Ian Hislop urges investigation into Michael Gove and Rupert Murdoch

Written by David Singleton on 11 October 2016 in Diary
Diary

The Private Eye editor told MPs that Gove might have been influenced by 'the generosity of Mr Murdoch' while he was in office.

Parliament should investigate the relationship between Michael Gove and Rupert Murdoch, the editor of Private Eye has argued.

Ian Hislop told MPs that there were questions to be answered around Gove’s return to The Times as a columnist and book reviewer.

“I think it would be possible to look at Mr Gove’s relationship with Mr Murdoch,” he told the Commons public administration and constitutional affairs committee.

Gove is known to have maintained close relations with Murdoch during his time in government. During the Leveson inquiry he hailed the media mogul as “one of the most impressive and significant figures of the last 50 years”.

He has now returned to The Times — where he previously worked before being justice secretary and education secretary— to write a regular column for the Murdoch-owned paper. The appointment was announced in September and immediately triggered speculation at News UK that it was a staging post to the editor’s chair.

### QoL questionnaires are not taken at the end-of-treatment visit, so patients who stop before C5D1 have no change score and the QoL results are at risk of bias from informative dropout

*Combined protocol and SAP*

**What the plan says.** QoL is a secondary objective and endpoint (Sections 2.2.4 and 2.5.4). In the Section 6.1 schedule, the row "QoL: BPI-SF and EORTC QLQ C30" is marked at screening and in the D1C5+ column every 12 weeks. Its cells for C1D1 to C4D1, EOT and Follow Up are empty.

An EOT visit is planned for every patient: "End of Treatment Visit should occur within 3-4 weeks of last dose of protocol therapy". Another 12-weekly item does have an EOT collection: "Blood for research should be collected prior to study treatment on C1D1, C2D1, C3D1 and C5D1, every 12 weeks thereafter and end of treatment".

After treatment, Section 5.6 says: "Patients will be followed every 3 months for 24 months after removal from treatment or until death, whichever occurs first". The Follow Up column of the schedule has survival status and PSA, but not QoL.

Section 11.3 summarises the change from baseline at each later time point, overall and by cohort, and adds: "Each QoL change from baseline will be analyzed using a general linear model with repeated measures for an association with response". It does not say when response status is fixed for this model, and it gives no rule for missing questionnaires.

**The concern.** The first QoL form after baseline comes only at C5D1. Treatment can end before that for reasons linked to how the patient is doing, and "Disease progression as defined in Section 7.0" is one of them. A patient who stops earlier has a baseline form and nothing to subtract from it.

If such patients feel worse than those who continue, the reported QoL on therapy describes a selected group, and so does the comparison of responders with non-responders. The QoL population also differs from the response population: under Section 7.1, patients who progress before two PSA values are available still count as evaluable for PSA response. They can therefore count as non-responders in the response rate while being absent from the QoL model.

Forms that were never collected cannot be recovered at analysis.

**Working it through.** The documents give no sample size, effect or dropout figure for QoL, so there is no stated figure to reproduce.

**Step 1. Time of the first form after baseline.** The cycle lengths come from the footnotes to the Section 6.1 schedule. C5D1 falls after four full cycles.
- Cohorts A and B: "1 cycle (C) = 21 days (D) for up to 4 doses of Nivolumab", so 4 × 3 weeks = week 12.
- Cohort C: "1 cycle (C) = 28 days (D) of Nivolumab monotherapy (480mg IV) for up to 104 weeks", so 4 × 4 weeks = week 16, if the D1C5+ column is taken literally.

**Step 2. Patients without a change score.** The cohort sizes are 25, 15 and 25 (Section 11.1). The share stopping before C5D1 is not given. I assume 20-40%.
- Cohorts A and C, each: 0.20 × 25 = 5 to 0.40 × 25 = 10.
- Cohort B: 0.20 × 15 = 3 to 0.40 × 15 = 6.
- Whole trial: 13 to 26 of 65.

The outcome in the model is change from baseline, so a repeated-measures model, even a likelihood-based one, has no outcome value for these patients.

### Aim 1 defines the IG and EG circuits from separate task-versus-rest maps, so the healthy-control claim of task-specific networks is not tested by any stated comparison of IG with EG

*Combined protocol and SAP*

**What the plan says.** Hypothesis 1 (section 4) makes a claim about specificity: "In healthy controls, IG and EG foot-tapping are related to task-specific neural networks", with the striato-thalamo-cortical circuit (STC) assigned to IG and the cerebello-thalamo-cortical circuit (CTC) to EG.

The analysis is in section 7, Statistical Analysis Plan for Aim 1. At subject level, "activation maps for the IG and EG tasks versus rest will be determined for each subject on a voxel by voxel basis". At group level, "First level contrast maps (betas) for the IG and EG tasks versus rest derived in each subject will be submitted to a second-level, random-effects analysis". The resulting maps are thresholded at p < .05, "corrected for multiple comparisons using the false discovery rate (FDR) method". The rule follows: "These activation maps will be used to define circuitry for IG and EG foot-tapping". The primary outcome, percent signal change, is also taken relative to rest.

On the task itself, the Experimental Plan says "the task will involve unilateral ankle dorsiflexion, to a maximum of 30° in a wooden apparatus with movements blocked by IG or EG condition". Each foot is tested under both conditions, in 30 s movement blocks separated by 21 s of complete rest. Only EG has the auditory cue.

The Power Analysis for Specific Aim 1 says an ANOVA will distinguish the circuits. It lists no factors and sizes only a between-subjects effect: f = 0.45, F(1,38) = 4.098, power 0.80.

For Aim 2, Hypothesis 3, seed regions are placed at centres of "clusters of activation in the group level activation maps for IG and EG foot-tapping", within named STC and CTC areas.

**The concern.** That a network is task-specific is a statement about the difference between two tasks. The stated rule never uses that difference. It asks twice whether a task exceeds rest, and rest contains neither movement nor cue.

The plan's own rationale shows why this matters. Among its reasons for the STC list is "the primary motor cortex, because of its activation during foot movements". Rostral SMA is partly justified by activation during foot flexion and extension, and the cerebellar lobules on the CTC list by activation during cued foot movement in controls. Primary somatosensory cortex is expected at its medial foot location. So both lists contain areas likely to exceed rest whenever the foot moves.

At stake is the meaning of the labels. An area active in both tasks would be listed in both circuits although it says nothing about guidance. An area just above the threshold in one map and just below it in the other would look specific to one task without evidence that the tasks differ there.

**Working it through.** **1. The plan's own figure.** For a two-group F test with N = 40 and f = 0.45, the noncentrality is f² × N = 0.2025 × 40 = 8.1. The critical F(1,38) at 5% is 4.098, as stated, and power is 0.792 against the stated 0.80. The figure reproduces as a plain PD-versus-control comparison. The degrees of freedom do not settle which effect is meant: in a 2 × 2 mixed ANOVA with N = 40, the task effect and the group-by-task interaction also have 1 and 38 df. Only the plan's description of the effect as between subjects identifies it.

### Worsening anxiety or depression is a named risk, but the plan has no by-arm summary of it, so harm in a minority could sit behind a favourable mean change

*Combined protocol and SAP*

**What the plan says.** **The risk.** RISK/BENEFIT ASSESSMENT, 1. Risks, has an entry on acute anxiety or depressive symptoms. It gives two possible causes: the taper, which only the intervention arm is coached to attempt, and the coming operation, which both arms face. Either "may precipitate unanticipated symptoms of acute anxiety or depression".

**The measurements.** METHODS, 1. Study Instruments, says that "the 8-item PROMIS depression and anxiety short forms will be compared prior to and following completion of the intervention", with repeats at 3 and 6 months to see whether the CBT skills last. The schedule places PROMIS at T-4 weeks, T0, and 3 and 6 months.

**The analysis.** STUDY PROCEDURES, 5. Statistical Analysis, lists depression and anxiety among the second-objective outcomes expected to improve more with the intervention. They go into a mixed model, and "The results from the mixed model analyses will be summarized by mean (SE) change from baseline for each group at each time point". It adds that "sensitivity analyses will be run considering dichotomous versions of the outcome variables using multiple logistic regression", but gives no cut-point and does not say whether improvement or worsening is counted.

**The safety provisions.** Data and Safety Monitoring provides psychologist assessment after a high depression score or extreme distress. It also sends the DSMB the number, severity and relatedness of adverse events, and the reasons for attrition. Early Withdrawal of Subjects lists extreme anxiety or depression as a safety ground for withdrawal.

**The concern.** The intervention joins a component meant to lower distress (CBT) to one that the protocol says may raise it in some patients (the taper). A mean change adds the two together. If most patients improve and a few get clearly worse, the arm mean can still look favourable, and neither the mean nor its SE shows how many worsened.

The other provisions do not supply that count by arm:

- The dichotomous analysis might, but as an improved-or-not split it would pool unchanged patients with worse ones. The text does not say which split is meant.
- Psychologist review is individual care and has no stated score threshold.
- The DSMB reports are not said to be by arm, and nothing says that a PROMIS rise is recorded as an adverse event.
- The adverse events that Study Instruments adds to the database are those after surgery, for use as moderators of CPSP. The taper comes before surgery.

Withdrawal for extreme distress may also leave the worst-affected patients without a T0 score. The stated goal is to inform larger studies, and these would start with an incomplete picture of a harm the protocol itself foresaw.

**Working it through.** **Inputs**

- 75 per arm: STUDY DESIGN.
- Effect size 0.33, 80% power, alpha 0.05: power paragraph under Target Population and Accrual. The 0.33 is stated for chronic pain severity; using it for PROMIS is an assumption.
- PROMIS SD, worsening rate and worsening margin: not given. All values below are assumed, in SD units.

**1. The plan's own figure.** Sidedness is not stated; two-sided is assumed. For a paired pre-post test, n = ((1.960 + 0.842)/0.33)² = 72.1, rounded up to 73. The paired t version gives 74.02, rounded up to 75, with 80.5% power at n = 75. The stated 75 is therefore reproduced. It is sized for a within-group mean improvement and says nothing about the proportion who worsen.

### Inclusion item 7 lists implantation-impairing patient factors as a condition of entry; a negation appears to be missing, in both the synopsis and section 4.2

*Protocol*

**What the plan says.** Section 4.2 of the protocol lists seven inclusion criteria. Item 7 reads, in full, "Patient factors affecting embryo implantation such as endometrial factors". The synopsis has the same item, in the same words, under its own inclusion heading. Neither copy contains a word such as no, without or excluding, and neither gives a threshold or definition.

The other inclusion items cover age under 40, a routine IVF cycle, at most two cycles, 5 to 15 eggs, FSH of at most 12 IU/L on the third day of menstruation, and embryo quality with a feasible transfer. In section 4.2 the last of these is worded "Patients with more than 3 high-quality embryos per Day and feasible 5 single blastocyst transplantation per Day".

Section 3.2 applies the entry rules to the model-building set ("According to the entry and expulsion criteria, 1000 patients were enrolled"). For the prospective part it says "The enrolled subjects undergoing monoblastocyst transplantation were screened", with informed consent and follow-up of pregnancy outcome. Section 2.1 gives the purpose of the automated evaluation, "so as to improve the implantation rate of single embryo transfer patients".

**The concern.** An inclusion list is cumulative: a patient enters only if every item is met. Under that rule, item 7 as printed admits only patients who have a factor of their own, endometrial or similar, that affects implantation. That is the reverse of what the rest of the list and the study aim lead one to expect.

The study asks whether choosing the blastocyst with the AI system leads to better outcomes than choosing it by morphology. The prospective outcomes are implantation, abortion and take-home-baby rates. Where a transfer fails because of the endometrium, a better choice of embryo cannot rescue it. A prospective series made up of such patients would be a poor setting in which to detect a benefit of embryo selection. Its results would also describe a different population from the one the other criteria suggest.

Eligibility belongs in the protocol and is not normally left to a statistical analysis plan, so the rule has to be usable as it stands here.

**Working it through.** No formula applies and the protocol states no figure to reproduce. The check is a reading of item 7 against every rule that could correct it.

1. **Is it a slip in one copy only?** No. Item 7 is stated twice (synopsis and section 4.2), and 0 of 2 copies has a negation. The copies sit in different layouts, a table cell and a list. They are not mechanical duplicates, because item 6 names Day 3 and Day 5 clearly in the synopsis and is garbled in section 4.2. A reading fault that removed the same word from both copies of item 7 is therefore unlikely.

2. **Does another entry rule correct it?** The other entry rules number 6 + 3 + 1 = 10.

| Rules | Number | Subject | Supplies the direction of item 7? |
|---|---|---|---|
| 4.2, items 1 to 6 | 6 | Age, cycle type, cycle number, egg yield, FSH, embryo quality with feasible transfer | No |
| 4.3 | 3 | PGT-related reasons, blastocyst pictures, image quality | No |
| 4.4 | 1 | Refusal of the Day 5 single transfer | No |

Hislop’s suggestion was initially rebuffed by committee chair Bernard Jenkin, who asked him: “Are you seriously suggesting someone whose profession is journalism should not be allowed to carry on their profession if they are no longer a minister?”

But Hislop hit back: “I sat through the entire proceedings of Leveson in which one of the main points was the closeness of the relationship between senior members of the Conservative party and Mr Murdoch. And Mr Gove has had a number of meetings with him when he was in various of his departments.

“So I think there is a question there about when you are in office… imagining a future when you might need the generosity of say Mr Murdoch to sustain your career and whether that would influence that decisions you’ve made."

Still apparently unconvinced, Jenkin asked: “How readily do you think he was anticipating being where he is now at this particular moment?

Hislop replied: “Judging by the look on his face on the morning of Brexit he wasn’t.

“But we’re saying it might have been in the back of his mind.”

 

 

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